Ultimately, money is used to buy people's time.
You might think you are paying for a road; in fact you are paying for people to spend time with shovels and jackhammers, people to quarry stone and drill for oil, people to build and maintain the machinery, and people to transport the raw materials to the site. Not to mention yet more people to decide precisely where and how it should be built in the first place.
Some people value their time more than others; there are only so many waking hours in each day, and fatigue sets in quickly if you try to stretch them, or if you try to work through too many days in a row. Most people will try to earn as much money for their time as their education and training permits.
You can influence people to spend their time on projects that are important to you, by offering contracts to do so at a high enough price. Some (possibly much) of that money will be spent on supplies; the rest will be distributed among the workers and managers on the spot. At this stage, where the money comes from is irrelevant; if you control the Treasury, you can print it out of thin air, and it will be accepted at face value.
The above marks about as far as your current understanding reaches.
One must also understand that people working on your project are not working on other projects as a consequence. Other roads will develop more potholes, farms will go uncultivated, cars and computers will not be manufactured - because the people who would normally see to them are instead working on this new project of yours that earns them more money.
Yes, unemployment has also gone down a bit, but not everyone is inherently suited to construction work, and there's a finite supply of the unemployed. In fact, in many places the construction industry is concerned about a shortage of skilled labour. The same goes for the mining, chemical, transport and high-tech industries which feed into your project.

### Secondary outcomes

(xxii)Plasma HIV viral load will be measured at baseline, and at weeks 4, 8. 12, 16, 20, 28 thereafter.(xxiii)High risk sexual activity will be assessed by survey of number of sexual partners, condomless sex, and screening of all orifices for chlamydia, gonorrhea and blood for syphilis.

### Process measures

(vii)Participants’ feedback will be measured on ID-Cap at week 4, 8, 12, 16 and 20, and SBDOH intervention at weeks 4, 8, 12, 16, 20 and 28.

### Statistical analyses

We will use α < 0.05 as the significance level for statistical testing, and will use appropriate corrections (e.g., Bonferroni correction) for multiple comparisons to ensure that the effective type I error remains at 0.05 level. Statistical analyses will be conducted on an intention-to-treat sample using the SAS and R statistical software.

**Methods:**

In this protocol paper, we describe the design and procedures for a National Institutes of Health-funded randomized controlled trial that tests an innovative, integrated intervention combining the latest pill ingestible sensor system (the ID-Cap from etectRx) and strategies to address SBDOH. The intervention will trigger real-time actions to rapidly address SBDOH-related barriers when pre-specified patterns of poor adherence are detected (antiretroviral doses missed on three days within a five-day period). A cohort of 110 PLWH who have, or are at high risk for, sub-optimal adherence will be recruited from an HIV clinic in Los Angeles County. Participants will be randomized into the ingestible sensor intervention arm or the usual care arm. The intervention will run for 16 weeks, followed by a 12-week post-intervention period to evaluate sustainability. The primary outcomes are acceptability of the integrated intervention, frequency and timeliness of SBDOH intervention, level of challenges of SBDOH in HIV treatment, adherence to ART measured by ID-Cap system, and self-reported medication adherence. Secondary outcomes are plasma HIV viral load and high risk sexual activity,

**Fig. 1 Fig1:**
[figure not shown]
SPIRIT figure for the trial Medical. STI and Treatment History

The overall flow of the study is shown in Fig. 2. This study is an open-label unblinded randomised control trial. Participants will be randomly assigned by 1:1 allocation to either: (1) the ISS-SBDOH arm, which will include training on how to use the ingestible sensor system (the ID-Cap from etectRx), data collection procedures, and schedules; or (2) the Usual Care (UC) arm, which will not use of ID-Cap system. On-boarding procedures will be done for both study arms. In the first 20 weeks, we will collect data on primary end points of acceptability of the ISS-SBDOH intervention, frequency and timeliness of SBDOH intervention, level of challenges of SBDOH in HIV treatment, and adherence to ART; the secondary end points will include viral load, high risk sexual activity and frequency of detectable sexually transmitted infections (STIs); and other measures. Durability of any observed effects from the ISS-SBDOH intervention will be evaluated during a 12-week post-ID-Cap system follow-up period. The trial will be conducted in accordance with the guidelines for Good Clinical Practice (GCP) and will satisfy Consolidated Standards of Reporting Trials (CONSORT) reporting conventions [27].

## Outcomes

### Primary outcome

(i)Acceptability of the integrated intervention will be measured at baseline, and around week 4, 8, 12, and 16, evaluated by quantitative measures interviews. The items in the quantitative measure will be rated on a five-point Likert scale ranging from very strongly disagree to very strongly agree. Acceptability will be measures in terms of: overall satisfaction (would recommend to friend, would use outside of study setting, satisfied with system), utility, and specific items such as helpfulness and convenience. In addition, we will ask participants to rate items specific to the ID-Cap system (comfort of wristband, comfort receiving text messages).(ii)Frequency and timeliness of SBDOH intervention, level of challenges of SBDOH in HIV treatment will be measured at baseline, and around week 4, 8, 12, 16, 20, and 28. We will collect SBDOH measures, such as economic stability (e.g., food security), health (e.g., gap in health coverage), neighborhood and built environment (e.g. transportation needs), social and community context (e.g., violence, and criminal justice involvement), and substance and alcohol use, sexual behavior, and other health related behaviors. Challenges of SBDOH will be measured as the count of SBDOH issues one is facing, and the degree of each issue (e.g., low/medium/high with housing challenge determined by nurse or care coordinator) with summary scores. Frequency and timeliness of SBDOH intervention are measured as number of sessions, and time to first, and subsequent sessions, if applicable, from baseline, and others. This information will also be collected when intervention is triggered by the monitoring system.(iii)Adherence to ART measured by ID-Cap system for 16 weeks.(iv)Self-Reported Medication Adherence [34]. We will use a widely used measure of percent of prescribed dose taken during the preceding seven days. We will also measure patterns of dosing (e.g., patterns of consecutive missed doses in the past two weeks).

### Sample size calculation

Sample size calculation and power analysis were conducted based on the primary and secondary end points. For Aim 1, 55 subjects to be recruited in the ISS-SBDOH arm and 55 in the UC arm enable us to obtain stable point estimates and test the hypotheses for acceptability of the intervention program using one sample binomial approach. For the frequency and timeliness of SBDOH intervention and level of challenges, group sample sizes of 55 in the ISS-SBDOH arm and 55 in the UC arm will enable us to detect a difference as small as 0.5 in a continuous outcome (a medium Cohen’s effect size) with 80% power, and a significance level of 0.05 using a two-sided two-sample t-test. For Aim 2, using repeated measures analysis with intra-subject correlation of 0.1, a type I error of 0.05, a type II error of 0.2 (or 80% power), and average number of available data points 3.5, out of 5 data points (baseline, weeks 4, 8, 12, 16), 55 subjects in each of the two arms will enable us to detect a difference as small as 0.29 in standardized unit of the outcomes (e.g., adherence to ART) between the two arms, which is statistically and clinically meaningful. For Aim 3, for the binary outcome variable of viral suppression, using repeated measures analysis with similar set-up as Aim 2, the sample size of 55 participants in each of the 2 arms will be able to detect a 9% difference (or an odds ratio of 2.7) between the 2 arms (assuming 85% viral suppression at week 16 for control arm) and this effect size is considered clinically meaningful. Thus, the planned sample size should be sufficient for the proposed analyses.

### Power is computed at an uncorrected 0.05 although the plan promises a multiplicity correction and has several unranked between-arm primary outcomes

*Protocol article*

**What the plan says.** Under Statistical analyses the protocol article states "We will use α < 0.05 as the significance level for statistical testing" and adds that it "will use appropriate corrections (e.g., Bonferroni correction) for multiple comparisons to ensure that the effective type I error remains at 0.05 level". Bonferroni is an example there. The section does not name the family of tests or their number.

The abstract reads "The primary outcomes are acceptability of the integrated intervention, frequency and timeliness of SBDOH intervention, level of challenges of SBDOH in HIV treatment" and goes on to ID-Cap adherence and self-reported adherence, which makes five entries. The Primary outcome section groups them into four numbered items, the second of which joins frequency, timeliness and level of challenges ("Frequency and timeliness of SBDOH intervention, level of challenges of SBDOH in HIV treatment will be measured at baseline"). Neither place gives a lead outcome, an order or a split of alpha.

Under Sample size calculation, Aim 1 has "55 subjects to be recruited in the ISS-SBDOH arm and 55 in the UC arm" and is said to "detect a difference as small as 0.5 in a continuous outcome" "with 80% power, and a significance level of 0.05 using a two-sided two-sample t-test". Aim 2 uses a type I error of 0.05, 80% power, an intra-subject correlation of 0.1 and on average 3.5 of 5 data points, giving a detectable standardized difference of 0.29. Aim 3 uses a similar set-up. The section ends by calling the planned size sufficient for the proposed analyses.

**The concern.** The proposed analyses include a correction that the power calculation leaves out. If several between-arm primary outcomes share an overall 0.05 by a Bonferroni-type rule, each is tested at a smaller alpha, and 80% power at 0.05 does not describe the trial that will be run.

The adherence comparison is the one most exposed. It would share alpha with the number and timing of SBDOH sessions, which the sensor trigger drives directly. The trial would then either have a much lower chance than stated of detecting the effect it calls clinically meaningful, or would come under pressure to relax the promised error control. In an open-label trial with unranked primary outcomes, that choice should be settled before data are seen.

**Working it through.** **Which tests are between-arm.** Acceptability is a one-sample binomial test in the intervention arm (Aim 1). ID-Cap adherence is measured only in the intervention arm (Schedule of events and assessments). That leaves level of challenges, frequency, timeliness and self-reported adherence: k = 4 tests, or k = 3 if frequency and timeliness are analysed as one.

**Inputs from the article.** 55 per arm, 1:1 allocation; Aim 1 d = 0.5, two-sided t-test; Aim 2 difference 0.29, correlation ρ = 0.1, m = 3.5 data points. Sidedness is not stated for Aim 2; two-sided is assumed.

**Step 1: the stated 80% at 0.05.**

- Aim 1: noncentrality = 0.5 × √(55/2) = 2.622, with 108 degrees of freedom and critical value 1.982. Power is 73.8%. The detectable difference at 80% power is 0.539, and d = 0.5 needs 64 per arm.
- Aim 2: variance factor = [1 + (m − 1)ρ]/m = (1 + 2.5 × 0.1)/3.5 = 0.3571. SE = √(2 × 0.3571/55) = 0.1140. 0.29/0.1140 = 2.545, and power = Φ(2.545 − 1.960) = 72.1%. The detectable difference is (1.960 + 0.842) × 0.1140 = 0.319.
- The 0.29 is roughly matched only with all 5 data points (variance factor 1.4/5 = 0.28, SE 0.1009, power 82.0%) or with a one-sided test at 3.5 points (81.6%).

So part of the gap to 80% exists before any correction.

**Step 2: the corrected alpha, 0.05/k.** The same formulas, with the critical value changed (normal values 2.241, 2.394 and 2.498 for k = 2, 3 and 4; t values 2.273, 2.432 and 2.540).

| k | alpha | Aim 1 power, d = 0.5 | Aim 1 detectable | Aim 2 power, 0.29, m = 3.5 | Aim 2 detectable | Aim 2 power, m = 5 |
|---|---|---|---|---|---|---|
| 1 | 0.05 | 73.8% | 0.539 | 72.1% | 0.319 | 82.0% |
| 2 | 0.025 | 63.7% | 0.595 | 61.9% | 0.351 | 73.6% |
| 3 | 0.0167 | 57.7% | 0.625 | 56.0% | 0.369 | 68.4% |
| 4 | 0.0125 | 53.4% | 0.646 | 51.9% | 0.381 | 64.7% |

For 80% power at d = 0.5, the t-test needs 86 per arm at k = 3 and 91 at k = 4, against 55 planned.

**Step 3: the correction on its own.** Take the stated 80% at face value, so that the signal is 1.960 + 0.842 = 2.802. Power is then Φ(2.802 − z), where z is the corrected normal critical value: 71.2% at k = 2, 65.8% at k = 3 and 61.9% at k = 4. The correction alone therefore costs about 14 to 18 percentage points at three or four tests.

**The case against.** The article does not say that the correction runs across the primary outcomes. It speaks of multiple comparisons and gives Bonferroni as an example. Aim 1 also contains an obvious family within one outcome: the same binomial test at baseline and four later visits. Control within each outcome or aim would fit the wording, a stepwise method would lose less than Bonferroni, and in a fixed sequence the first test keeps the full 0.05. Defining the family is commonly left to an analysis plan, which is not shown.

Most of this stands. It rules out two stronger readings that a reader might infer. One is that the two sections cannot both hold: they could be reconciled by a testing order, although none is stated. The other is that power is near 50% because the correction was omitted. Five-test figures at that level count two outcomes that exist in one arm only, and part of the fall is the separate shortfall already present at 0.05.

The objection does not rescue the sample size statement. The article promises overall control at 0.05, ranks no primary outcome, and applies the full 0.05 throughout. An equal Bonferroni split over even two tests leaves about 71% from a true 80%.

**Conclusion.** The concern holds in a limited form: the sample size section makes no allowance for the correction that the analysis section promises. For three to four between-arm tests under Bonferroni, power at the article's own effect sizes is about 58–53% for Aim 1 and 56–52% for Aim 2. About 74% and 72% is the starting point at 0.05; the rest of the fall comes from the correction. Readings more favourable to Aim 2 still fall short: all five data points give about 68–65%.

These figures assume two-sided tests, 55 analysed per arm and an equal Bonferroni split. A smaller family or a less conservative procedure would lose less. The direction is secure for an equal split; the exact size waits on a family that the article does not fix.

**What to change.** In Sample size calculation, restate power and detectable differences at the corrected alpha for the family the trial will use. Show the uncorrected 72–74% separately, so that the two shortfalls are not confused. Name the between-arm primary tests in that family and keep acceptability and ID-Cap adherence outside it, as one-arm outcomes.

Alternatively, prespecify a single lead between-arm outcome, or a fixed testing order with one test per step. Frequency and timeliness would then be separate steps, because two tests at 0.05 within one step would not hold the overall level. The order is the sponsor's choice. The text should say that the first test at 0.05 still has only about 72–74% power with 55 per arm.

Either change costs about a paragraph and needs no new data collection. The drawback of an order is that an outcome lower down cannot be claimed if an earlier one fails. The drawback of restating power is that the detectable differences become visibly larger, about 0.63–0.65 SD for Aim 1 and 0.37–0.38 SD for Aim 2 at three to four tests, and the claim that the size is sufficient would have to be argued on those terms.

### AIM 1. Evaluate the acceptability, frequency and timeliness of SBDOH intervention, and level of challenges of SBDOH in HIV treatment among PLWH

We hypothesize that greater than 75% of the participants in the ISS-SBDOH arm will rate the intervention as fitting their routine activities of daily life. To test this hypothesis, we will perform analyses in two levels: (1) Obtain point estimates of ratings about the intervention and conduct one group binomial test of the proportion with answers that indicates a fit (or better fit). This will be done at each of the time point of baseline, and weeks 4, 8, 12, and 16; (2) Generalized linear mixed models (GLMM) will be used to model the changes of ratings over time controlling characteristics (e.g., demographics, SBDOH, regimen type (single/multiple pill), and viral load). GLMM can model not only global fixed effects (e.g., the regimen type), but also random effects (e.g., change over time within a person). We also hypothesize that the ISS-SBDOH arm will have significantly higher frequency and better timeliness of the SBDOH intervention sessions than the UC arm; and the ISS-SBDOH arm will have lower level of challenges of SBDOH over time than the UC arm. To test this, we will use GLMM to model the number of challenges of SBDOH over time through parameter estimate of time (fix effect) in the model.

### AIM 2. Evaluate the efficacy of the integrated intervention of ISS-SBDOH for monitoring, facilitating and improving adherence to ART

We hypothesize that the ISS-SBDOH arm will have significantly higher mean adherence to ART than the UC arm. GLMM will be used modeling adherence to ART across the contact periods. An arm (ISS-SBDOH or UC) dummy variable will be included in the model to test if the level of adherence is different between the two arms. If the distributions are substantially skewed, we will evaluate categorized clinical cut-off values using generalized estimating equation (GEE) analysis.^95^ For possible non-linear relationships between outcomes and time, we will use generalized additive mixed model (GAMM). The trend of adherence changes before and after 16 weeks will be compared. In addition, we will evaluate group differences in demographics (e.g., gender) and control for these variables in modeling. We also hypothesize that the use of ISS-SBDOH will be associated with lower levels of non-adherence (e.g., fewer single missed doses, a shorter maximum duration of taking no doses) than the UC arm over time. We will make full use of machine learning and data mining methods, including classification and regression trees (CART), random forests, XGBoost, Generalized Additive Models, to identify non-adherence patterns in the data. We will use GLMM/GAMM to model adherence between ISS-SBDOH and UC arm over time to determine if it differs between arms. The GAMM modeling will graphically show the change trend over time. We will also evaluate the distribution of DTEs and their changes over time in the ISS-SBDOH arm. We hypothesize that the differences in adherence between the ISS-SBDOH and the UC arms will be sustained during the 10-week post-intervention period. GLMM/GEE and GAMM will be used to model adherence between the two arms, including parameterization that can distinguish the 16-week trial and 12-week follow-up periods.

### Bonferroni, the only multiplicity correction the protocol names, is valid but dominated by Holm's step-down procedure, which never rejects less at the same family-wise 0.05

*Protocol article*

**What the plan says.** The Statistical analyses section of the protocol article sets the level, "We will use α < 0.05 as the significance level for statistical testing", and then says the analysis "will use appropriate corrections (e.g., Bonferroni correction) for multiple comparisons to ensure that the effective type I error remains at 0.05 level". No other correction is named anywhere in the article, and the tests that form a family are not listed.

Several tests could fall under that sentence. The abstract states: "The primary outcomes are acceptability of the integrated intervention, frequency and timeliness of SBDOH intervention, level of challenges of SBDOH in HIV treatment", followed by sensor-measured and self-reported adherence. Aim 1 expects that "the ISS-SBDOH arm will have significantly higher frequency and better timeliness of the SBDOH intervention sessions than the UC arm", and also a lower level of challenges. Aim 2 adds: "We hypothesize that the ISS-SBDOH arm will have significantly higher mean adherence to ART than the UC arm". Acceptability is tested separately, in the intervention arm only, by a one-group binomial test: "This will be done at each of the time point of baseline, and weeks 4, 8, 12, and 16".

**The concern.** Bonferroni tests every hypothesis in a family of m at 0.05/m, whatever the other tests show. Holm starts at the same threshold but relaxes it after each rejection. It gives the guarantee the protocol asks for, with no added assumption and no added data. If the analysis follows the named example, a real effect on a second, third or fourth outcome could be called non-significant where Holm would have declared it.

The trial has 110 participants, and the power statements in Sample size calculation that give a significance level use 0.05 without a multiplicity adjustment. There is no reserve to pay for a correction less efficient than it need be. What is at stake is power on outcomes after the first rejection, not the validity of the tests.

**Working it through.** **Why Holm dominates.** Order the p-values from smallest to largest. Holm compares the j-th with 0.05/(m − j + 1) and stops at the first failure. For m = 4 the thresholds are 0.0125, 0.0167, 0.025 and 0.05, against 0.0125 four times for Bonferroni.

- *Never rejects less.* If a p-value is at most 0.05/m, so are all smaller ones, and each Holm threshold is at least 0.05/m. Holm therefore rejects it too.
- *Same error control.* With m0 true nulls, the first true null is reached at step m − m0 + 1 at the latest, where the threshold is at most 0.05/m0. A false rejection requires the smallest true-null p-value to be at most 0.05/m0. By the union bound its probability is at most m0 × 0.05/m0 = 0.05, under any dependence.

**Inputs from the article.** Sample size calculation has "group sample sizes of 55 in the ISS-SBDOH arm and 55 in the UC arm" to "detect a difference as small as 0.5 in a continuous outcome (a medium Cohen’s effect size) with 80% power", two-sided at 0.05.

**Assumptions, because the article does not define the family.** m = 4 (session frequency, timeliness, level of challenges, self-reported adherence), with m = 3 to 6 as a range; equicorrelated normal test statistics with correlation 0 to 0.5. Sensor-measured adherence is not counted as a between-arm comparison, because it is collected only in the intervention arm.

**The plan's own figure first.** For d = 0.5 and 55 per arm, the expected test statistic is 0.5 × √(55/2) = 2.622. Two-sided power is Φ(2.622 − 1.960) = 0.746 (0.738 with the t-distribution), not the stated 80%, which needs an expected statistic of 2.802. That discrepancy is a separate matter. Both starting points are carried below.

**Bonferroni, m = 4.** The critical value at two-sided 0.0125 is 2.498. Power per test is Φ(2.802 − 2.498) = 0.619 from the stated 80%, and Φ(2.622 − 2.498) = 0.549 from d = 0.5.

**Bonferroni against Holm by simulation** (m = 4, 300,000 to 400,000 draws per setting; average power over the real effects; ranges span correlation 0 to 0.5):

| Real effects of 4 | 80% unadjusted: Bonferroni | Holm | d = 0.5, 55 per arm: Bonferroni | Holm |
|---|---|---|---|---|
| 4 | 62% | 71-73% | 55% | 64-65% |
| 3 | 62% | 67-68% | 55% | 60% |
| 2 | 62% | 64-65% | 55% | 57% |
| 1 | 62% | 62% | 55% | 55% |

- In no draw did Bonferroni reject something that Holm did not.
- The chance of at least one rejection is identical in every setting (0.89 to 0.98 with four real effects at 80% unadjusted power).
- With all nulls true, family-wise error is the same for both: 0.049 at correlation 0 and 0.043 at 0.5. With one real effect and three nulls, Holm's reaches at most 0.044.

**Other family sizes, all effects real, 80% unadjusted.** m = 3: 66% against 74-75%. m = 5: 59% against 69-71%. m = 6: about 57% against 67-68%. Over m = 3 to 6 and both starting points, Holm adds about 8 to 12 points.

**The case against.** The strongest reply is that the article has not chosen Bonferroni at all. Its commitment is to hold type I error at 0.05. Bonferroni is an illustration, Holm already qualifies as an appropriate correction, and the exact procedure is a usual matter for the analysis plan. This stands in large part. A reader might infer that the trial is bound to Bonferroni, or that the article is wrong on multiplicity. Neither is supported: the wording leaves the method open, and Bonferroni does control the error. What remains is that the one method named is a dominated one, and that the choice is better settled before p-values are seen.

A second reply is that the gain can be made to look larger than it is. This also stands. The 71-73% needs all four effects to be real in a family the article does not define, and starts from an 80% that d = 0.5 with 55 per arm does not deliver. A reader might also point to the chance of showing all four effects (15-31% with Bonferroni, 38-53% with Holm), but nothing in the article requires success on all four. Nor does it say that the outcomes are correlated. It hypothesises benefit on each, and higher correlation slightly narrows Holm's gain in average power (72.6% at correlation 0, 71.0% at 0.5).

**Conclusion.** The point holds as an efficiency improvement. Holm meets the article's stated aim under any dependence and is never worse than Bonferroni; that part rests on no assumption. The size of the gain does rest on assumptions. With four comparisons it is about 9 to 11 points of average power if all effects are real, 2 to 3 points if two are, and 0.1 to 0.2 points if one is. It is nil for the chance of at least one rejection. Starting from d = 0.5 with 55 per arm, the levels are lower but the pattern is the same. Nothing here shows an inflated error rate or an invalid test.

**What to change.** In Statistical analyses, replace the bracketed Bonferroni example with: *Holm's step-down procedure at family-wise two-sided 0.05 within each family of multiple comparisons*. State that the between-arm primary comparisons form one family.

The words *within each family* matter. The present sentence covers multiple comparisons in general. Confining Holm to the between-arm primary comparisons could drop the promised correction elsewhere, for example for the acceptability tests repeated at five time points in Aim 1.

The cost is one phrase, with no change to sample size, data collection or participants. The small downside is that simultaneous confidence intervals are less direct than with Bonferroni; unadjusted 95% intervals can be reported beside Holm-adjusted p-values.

For a single project that's not a very large effect, but it adds up when you initiate a global programme of them. The result is that the supply of goods goes down a bit.
All these newly-enriched people then want to spend their money in order to benefit from it. To begin with, they buy food - construction work is hungry work, after all. With financial security, they move to larger homes, start families, and buy cars and computers and kitchen appliances. They travel to see the world, and need good roads to do so.
In short, demand for goods goes up a bit. But supply of goods has been going down at the same time. The net effect is an increase in prices and a reduction in consumer satisfaction.
The increased prices help to rebalance the economy. The price of food goes up, so being a farmer becomes worthwhile again. Profit margins on gaming computers go up, so chip fabs shift production to CPUs and graphics cards instead of industrial microcontrollers and sensors. Car manufacturers increase their wages and salaries, to bring in enough labour to increase production to meet demand.
Workers begin to leave your project behind, because they feel you're not paying them enough any more - even though your terms are still nominally as generous as they originally were. In order to entice them back, you must increase your own offers still further - and print yet more money to fund them.
This is a vicious cycle. This is how inflation happens.
If it happens quickly enough, the price increases become so noticeable that the perceived value of your currency goes down even faster - people start charging higher prices because they believe prices will increase further before they can spend their earnings - which leads directly to hyperinflation.
The root cause, though, is that you've been increasing the money supply faster than the supply of work hours and productivity. To avoid it, you must fund your projects without increasing the money supply.
Taxation is one of the traditional answers to this problem. Conveniently, one of the major expenditures normally funded by taxation - the military - can now be downsized, since you are so confident that wars will no longer occur (though I suspect you might be wrong in practice). So you can keep taxation roughly constant, and redirect trillions of dollars per annum from the military-industrial complex into public works.